When young (or young) people think of age technology, they probably think of primarily clinical solutions - such as telehealth platforms. However, getting older doesn't just have a physical component. For example, isolation is a serious problem for older adults, especially during a pandemic. Seniors still need to manage their daily lives and finances, not just plan estates and wills.
AARP Innovation Labs, the incubator program, highlighted many aspects of aging in its virtual presentation at CES, with a roster of startups divided into five groups: communities, clinics, health, financial services, and housing.
Due to the economic fallout from the pandemic, the plan includes fintech startups, focusing on three companies "that are helping an aging population better manage finances and budgets and plan for the future effectively." Originally created to teach children and teens financial literacy, Goalsetter is expanding its reach to more people with savings and investment management tools. Genivity creates customized financial projections based on users' health and lifestyle habits, medical conditions and retirement goals, showing them how many years they may need to work before retirement and how long they may need extended care. Meanwhile, Trust & Will makes it easy for families to create guardianship plans, wills, and trusts.
Even before COVID-19, isolation was a serious problem for older adults, and the pandemic has made loneliness even worse. AARP Innovation solves this problem by selecting "community" startups. While many people already rely on other video chat apps, Kinoo wanted to tailor the experience for families with older relatives away from them. It provides children with IoT toys that allow them to play games and do projects with grandparents and other family members through Kinoo's app.
The desktop console gaming system, Gameboard, also allows family members to enjoy hours of fun, not just chat time. It hosts hundreds of games, including role-playing games. Beeyonder, a real-time virtual expert-led marketplace for travel around the world, can help ease the boredom of staying home while the pandemic continues.
Many of the startups in the AARP incubator are focused on ageing in place, or helping seniors stay at home rather than moving into care facilities. Its "housing" segment includes three companies focused on personal mobility. Camino Robotics is developing "electric rollers," or smart walkers, with features that can help people walk on slopes and uneven surfaces, brake automatically when going downhill, and fold into "compact mode" to navigate tight spaces. Braze Mobility says it can turn any wheelchair into a smart wheelchair with patent- pending blind-spot sensors that can warn of obstacles through light, sound and vibration.Meanwhile, De Oro Devices' NexStride, designed for people with Parkinson's disease, is a small device that attaches to canes and walkers and uses audio and visual cues to help users overcome freezing episodes and perform longer walks.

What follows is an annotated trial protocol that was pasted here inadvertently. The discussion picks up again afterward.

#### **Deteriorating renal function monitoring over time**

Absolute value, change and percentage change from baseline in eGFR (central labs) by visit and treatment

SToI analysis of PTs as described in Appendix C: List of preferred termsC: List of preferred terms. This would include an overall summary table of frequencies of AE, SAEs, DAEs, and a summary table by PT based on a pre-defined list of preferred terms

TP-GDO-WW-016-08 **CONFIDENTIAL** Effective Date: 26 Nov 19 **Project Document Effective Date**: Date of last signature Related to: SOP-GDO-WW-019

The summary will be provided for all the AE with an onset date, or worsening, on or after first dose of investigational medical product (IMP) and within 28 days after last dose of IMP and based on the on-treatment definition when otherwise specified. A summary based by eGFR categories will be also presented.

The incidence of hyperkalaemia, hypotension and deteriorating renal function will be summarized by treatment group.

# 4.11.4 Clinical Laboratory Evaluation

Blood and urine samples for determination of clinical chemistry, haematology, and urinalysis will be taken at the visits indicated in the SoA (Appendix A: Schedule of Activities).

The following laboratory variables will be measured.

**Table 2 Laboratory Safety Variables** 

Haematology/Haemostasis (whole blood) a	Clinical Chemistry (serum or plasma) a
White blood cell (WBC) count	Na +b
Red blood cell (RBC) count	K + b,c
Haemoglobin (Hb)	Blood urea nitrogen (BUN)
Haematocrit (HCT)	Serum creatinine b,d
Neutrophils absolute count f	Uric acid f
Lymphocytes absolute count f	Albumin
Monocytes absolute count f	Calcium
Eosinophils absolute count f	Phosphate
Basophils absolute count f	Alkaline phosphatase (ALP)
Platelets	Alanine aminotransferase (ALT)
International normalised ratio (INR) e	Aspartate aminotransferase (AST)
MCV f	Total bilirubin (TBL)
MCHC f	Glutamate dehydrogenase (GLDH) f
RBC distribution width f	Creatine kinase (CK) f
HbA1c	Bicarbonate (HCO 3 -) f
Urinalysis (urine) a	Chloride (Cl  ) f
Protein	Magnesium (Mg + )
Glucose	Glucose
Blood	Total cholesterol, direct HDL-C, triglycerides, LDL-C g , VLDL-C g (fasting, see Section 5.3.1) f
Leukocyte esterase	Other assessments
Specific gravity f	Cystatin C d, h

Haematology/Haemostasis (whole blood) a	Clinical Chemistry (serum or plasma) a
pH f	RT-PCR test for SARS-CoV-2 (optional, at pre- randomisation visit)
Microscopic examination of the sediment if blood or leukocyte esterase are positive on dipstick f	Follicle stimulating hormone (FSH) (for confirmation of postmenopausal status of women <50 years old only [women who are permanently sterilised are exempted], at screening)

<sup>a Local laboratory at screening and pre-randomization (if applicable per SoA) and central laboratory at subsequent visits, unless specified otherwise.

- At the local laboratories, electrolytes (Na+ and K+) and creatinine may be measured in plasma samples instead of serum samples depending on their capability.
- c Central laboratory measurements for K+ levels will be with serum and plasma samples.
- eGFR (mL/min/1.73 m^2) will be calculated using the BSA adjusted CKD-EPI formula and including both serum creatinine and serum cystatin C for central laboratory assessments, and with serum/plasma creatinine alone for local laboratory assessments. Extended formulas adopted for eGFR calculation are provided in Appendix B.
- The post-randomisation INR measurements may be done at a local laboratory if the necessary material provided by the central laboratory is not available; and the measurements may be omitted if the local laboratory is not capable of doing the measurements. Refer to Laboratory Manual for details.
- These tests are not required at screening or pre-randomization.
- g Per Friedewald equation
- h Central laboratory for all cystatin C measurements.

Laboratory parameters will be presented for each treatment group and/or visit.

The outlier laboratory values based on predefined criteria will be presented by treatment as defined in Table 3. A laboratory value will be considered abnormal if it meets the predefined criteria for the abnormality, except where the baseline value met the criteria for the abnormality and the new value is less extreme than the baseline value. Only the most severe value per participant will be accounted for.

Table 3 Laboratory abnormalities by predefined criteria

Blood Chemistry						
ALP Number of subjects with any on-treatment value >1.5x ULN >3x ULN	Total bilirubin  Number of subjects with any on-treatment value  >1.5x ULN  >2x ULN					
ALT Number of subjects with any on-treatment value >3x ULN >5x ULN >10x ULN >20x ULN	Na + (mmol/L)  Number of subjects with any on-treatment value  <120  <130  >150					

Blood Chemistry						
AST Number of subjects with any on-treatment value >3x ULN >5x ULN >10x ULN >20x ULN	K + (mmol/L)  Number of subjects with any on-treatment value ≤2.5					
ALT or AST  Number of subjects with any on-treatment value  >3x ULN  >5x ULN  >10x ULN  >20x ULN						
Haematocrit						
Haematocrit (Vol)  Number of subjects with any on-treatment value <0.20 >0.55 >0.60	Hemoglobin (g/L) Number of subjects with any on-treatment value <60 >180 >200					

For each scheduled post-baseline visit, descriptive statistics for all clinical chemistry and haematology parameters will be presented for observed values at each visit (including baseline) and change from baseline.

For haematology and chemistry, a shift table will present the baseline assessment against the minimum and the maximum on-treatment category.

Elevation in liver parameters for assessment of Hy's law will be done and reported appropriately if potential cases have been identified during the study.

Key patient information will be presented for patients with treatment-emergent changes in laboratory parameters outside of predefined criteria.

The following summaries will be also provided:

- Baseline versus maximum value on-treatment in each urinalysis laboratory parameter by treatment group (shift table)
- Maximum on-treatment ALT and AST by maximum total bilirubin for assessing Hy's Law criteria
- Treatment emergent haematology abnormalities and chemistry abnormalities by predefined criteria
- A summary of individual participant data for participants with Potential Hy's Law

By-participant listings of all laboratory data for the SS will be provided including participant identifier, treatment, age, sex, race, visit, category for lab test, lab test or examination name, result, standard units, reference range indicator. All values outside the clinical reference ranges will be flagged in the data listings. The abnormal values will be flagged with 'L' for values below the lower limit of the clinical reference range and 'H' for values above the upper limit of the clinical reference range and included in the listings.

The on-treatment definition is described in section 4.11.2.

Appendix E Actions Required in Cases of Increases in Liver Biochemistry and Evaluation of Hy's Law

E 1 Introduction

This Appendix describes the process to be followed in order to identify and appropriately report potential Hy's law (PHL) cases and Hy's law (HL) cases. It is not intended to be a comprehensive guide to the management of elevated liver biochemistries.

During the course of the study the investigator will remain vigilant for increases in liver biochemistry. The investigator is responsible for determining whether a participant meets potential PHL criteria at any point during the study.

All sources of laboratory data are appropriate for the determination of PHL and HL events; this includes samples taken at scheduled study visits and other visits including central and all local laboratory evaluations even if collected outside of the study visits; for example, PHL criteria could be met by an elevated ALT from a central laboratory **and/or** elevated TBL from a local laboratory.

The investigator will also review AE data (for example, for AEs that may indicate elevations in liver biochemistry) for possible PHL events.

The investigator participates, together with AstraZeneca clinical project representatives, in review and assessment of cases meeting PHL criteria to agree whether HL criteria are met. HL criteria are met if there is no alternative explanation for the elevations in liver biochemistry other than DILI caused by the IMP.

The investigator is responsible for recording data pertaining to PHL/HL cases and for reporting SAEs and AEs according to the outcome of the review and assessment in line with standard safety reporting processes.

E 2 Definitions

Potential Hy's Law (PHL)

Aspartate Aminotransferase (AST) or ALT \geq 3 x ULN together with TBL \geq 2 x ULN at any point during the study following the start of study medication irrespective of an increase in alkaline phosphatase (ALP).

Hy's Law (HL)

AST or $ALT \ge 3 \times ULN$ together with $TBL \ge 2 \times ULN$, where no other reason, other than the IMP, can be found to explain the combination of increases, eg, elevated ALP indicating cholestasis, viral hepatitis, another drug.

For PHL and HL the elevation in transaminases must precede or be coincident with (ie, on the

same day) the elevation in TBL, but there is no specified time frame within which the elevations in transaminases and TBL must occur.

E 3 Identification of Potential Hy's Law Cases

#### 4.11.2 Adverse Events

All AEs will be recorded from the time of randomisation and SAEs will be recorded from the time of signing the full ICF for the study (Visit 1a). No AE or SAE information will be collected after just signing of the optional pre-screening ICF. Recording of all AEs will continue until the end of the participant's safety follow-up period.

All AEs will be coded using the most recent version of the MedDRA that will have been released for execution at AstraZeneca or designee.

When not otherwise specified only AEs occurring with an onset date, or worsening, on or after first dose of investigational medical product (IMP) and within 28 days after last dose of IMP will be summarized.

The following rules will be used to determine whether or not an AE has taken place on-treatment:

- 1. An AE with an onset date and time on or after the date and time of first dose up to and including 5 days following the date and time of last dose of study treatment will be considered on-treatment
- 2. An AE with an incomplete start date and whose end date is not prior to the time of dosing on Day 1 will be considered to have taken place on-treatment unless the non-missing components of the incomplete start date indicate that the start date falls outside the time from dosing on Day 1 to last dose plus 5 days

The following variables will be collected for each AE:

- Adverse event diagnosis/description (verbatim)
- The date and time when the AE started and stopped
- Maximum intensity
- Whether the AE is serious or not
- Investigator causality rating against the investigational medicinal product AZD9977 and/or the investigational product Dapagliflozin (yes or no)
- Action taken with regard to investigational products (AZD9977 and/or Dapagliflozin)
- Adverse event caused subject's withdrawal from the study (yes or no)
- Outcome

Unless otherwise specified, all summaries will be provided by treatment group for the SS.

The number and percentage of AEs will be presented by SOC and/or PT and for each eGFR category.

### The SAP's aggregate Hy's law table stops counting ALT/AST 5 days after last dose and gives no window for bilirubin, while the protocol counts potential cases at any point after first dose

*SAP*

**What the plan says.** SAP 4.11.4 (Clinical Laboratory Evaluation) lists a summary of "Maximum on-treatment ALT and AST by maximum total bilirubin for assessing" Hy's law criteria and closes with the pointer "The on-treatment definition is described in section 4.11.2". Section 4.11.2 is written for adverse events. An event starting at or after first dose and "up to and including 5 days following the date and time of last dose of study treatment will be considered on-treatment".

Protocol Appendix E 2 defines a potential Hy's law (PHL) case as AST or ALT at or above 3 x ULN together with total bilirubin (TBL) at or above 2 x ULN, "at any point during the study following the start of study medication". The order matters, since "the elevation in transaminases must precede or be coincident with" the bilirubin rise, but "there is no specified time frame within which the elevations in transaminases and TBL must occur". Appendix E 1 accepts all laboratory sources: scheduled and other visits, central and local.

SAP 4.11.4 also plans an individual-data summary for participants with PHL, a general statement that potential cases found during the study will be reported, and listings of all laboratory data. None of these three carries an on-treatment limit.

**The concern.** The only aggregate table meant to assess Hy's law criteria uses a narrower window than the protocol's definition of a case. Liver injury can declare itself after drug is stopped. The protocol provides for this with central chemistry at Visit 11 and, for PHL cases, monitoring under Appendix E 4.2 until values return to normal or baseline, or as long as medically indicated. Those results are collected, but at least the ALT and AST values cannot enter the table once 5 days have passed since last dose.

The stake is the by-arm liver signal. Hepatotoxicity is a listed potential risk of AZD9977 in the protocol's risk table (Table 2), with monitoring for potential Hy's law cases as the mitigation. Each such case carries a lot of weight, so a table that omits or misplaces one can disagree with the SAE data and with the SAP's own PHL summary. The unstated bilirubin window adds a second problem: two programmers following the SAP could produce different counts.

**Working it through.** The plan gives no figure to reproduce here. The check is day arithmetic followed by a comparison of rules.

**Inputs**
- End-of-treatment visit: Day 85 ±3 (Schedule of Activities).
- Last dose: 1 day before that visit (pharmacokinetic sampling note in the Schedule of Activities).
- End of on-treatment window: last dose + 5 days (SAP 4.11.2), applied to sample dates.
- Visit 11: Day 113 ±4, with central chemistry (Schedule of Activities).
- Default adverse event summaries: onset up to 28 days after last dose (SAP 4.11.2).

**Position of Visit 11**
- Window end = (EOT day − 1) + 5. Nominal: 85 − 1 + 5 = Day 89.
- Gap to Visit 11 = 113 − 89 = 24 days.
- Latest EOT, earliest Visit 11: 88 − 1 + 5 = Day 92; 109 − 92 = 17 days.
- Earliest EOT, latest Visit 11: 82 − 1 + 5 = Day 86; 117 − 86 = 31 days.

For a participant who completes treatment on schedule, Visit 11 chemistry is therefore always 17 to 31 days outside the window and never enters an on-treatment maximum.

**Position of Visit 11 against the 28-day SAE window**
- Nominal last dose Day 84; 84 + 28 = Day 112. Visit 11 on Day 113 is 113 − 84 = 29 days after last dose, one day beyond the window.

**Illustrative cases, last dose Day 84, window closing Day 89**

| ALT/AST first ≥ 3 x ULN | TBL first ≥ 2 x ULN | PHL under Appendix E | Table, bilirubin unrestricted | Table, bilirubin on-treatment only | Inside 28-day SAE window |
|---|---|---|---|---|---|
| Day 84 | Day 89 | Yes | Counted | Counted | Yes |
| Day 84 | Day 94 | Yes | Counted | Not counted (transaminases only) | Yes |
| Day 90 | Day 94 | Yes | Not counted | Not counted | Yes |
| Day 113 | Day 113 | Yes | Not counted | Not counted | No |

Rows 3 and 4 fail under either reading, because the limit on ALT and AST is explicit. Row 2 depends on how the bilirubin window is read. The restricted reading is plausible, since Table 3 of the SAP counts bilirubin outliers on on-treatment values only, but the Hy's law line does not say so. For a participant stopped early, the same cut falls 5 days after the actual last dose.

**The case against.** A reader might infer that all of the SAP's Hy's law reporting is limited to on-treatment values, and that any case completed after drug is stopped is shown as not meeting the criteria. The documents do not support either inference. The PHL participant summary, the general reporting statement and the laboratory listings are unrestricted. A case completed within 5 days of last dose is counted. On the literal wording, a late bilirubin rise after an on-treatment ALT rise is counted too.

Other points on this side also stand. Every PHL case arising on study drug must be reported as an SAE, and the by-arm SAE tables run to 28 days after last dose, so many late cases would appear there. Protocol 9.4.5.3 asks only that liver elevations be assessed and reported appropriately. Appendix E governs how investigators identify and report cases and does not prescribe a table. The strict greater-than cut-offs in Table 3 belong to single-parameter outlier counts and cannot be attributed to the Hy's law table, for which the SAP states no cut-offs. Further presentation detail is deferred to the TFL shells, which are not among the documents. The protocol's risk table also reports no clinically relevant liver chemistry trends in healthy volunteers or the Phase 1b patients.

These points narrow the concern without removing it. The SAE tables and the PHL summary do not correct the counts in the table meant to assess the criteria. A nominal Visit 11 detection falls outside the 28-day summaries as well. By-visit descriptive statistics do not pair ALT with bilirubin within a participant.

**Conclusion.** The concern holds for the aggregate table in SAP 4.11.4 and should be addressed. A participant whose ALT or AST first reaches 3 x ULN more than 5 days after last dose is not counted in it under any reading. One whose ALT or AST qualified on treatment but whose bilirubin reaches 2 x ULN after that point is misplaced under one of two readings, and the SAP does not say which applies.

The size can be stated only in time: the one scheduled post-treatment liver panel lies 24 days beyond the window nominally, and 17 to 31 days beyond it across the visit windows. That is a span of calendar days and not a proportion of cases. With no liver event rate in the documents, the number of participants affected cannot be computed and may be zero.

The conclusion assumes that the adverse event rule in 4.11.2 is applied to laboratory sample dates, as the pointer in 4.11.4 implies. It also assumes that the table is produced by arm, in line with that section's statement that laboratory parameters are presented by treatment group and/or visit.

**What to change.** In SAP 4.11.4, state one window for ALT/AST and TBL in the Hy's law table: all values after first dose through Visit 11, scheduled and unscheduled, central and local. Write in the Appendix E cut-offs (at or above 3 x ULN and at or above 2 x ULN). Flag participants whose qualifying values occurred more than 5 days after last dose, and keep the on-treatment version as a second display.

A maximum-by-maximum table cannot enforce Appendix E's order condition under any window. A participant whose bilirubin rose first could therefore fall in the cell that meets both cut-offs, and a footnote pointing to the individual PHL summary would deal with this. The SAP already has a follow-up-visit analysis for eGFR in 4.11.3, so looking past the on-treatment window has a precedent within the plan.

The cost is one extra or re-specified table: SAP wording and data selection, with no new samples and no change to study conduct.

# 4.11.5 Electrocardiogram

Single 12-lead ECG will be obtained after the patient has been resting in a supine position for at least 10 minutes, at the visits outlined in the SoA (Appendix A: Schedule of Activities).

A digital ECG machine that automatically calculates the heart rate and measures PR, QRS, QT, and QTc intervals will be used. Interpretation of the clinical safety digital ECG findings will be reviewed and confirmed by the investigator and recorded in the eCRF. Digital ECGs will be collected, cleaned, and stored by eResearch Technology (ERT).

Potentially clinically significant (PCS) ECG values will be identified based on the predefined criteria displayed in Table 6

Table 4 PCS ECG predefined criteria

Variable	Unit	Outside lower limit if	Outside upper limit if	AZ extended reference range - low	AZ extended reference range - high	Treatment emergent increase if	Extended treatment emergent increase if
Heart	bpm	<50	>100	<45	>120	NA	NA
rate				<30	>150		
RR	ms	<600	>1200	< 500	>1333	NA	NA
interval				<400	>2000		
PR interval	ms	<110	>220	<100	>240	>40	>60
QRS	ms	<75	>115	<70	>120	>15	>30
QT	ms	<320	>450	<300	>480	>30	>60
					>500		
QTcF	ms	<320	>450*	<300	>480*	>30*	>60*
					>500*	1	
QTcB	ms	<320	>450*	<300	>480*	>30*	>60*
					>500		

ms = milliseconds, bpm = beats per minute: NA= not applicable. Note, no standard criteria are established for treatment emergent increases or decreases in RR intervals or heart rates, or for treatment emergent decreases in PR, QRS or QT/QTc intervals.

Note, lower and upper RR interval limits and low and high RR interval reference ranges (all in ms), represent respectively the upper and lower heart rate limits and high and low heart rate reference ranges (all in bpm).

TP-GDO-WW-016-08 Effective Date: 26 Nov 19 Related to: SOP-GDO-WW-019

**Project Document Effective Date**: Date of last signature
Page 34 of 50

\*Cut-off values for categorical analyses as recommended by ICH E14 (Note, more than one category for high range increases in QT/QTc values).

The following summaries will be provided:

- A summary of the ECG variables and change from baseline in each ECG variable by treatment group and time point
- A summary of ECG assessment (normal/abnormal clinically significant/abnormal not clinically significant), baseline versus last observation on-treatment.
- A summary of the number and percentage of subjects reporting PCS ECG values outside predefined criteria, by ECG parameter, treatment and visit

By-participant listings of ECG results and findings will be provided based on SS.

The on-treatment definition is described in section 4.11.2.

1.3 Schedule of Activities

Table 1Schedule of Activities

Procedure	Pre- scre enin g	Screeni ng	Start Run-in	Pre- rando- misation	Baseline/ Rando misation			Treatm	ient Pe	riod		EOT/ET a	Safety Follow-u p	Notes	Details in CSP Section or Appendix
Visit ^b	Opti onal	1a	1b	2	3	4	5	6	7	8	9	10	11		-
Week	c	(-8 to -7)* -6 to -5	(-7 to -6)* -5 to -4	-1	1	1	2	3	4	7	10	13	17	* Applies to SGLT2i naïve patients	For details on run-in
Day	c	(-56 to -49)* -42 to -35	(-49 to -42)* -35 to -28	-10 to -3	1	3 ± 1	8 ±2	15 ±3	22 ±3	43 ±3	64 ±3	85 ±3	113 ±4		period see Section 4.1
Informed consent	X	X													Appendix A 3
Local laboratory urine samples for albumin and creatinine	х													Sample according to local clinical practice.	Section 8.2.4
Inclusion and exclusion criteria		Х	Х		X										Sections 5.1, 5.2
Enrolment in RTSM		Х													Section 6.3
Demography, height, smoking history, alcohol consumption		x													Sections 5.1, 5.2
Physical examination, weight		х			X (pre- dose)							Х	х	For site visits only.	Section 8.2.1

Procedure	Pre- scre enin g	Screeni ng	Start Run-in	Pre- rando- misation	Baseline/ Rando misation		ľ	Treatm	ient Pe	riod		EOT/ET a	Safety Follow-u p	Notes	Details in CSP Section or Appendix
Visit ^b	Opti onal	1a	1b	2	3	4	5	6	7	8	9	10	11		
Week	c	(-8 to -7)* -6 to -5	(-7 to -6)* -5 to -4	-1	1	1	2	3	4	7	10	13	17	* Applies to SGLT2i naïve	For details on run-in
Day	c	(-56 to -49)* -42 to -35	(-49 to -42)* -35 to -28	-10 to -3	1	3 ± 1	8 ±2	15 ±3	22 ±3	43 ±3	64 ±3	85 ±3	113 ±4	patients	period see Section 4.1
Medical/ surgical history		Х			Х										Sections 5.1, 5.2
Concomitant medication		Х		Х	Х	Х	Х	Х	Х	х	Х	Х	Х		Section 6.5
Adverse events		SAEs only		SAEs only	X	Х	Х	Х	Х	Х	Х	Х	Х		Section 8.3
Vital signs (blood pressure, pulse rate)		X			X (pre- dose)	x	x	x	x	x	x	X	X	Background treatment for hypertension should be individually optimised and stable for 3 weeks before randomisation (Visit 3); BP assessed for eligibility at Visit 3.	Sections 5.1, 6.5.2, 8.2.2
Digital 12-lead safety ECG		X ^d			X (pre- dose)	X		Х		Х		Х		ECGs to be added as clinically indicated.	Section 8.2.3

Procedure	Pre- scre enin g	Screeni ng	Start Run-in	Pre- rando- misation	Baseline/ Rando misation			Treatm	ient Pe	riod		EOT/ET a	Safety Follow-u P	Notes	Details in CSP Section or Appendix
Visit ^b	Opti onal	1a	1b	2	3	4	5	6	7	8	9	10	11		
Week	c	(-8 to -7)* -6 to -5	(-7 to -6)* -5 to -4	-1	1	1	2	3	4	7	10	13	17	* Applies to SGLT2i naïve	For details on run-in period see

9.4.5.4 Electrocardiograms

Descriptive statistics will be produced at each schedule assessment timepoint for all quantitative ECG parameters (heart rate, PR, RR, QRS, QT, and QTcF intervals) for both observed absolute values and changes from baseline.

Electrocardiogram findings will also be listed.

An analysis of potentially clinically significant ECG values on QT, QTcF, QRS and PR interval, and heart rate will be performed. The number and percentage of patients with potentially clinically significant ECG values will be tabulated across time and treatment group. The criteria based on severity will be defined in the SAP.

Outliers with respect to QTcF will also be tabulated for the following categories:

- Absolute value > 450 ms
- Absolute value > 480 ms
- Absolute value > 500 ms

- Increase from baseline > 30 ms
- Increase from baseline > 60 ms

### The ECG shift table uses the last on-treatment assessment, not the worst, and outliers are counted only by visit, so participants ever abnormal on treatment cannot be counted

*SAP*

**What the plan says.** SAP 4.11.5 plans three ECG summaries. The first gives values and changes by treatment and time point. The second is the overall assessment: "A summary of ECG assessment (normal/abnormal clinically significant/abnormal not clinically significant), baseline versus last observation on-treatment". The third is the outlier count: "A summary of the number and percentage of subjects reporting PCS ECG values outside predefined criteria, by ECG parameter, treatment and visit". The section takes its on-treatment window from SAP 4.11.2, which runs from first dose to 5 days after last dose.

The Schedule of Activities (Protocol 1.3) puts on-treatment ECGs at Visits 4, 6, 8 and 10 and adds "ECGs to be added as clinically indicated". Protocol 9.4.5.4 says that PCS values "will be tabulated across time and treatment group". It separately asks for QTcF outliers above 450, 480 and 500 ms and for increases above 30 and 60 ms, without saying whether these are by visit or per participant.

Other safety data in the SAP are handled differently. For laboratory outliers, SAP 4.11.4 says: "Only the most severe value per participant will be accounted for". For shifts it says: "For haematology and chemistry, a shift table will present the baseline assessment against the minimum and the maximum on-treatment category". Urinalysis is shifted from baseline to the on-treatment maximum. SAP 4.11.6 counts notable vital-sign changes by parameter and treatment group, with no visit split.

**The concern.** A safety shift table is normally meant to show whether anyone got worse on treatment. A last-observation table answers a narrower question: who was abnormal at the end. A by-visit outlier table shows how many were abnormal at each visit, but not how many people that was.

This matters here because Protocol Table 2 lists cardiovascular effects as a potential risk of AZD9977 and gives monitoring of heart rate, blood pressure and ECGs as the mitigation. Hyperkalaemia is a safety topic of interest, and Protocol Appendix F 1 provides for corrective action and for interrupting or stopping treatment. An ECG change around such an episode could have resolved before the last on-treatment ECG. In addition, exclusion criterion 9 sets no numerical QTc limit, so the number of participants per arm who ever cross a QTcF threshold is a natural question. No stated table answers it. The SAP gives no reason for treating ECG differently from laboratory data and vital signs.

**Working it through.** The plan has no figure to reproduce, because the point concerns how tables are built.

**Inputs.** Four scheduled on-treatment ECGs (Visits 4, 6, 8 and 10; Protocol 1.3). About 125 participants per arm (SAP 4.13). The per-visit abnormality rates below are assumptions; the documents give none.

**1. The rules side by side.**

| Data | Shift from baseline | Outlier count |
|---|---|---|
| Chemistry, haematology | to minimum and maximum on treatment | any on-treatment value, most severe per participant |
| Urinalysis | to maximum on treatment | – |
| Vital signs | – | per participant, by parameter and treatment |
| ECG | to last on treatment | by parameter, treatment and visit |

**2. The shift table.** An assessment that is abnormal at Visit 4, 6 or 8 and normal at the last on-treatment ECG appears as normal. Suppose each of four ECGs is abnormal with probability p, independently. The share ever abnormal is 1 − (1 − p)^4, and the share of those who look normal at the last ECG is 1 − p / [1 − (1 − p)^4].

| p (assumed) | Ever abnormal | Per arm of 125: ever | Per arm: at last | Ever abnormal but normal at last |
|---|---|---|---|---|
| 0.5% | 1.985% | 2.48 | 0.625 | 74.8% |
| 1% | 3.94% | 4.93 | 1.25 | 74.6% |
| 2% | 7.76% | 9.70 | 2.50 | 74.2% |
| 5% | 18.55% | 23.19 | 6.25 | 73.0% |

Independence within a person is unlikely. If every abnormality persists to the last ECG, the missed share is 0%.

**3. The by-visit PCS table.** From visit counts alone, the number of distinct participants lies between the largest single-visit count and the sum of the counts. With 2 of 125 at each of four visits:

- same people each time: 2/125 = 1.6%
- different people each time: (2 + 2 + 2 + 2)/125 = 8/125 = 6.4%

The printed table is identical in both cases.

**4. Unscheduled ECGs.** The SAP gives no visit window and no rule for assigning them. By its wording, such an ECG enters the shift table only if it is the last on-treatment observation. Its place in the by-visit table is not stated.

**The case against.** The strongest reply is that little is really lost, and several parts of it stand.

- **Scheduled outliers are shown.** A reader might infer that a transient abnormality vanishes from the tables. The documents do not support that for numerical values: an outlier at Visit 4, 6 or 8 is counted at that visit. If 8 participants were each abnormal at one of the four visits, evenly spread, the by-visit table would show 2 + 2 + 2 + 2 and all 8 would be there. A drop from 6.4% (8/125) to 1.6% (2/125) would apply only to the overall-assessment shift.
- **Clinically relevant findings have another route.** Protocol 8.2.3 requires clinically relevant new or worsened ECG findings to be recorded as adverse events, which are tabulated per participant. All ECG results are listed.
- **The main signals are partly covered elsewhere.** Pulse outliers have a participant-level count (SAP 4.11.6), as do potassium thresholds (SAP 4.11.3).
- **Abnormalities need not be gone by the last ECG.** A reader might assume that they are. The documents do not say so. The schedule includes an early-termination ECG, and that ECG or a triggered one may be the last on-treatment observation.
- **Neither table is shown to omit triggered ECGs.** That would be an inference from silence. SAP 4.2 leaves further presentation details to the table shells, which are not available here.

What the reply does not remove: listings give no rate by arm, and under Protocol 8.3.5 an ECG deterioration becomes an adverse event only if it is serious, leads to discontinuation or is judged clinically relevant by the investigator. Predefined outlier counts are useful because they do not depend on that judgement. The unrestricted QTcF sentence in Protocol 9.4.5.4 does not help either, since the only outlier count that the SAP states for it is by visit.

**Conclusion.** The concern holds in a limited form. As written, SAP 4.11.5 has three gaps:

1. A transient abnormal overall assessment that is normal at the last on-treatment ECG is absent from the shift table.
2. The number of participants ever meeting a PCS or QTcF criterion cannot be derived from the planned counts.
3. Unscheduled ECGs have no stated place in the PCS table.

Meanwhile, Tellus is a startup helping people live independently with small, wall-mounted sensors that can track biometric data, including heart rate, breathing, sleep and falls, at ranges up to 5 meters, and inform caregivers and Family members send alerts through an app.
In its Wellness category, AARP Innovation showcased three startups focused on overall health and well-being. That includes Zibrio, which was also part of last year's AARP CES lineup. Zibrio is a scale that measures not only body weight, but also a person's balance and risk of falling. The company says Zibrio's scales can predict if you're at risk of falling over the next 12 months, and then its app provides personalized care recommendations. While many people use apps like MyFitnessPal or Noom to track their nutrition and exercise, Mighty Health was developed specifically for people over 50. It connects users with health coaches and provides nutrition and exercise programs for seniors.
Mental health is also very important. Ompractice began helping people "experiencing geographic, economic and inclusive barriers" to access health, wellness and mindfulness capabilities by partnering with fitness studios and with large organizations including health systems, making their services accessible to users.
Of course, improving health care and providing health care to the elderly is extremely important, especially in the United States, where the health care system is fragmented. Included in the Clinics section of AARP Innovation, Folia Health is a health "personal operating system" that lets patients answer multiple-choice questions each day, which are then reviewed by their providers to help develop a diagnosis and plan of care. It can be used to manage multiple conditions and communicate with multiple care providers. On the other hand, telehealth startup Tembo works with senior care communities to enable them to provide telehealth services to their residents or clients. Embleema aims to make drug research easier by speeding up the evidence generation and regulatory review process.
For individuals, the clinic segment includes two startups. MindMics are smart earbuds that analyze biometrics, including heart rate, and send them to an app. JoyLux specifically targets menopause issues with a range of products including equipment for pelvic floor exercises, lubricants, supplements and cooling pads.